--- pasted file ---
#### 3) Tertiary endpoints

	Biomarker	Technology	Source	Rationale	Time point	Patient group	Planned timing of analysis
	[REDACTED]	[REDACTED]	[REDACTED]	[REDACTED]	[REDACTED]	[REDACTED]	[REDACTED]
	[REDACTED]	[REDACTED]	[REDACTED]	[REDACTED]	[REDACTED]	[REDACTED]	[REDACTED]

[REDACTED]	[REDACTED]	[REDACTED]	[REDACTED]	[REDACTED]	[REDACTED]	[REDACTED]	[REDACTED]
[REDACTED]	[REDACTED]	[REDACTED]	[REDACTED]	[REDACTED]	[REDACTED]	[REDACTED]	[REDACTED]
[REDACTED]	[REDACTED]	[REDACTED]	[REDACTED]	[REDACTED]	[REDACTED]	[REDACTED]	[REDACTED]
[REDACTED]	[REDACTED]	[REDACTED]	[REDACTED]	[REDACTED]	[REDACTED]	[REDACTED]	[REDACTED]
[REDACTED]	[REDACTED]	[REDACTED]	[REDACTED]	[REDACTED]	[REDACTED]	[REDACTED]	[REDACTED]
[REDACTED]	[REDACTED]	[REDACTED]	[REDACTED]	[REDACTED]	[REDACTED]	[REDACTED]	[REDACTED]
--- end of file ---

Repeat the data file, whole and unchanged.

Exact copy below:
#### 3) Tertiary endpoints

	Biomarker	Technology	Source	Rationale	Time point	Patient group	Planned timing of analysis
	[REDACTED]	[REDACTED]	[REDACTED]	[REDACTED]	[REDACTED]	[REDACTED]	[REDACTED]
	[REDACTED]	[REDACTED]	[REDACTED]	[REDACTED]	[REDACTED]	[REDACTED]	[REDACTED]

[REDACTED]	[REDACTED]	[REDACTED]	[REDACTED]	[REDACTED]	[REDACTED]	[REDACTED]	[REDACTED]
[REDACTED]	[REDACTED]	[REDACTED]	[REDACTED]	[REDACTED]	[REDACTED]	[REDACTED]	[REDACTED]
[REDACTED]	[REDACTED]	[REDACTED]	[REDACTED]	[REDACTED]	[REDACTED]	[REDACTED]	[REDACTED]
[REDACTED]	[REDACTED]	[REDACTED]	[REDACTED]	[REDACTED]	[REDACTED]	[REDACTED]	[REDACTED]
[REDACTED]	[REDACTED]	[REDACTED]	[REDACTED]	[REDACTED]	[REDACTED]	[REDACTED]	[REDACTED]
[REDACTED]	[REDACTED]	[REDACTED]	[REDACTED]	[REDACTED]	[REDACTED]	[REDACTED]	[REDACTED]